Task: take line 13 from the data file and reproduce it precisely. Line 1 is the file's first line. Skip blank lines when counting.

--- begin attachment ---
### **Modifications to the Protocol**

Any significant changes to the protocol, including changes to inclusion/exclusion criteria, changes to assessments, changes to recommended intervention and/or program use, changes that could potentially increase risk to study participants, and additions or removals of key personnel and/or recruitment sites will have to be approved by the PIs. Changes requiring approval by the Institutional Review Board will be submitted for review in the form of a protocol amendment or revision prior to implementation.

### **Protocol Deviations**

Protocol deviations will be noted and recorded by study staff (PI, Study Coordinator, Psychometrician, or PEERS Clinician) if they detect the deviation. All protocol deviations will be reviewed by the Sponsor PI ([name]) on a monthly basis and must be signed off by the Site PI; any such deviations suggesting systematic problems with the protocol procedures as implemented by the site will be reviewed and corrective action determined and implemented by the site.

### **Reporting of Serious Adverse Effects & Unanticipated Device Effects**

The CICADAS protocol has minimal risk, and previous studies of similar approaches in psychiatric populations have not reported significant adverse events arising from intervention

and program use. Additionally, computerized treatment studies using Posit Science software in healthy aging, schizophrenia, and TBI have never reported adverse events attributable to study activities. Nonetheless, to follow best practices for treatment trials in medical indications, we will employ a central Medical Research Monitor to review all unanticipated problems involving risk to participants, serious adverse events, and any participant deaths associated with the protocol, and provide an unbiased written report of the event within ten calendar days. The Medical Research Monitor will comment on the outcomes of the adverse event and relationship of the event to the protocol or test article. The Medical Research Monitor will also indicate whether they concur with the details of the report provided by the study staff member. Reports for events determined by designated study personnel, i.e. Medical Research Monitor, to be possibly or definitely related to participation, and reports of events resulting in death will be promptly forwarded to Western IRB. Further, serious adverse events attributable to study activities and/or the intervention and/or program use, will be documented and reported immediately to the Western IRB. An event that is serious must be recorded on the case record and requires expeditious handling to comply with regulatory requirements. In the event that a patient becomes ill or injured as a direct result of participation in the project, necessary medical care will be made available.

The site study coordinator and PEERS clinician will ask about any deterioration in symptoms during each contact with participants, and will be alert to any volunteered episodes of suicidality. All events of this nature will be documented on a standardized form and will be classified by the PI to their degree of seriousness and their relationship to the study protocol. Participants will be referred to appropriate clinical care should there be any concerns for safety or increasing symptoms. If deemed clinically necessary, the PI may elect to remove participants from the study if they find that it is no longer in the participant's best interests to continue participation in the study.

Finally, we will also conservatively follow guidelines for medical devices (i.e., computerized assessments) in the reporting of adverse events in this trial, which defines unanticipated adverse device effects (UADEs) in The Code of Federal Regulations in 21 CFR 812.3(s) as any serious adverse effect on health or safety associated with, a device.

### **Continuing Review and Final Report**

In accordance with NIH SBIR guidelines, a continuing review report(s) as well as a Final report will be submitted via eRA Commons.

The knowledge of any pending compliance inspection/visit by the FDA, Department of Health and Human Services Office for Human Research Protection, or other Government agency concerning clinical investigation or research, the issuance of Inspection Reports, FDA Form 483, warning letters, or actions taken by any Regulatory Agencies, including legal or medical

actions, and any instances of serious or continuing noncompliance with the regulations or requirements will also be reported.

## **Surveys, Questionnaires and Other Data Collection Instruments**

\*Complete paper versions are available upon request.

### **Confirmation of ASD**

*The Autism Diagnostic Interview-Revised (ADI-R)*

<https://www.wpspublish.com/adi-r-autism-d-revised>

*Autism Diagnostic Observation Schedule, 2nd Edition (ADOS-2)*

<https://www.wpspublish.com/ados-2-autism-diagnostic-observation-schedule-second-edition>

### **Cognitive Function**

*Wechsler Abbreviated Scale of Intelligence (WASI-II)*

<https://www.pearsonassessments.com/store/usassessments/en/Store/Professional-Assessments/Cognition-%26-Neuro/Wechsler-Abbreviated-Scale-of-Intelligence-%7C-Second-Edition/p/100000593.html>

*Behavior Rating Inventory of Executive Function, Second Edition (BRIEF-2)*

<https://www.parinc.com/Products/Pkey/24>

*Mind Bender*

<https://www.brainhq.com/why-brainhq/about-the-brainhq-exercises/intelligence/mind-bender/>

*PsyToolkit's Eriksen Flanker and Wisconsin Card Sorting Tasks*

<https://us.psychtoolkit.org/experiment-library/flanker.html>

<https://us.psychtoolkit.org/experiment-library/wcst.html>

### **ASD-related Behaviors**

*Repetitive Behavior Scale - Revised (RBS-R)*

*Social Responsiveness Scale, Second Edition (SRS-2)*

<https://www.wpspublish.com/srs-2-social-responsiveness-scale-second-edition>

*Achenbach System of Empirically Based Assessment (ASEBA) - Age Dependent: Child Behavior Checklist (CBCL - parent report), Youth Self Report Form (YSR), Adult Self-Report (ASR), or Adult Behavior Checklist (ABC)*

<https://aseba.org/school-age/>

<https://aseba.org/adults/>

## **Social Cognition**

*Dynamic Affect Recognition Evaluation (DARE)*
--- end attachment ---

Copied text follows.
actions, and any instances of serious or continuing noncompliance with the regulations or requirements will also be reported.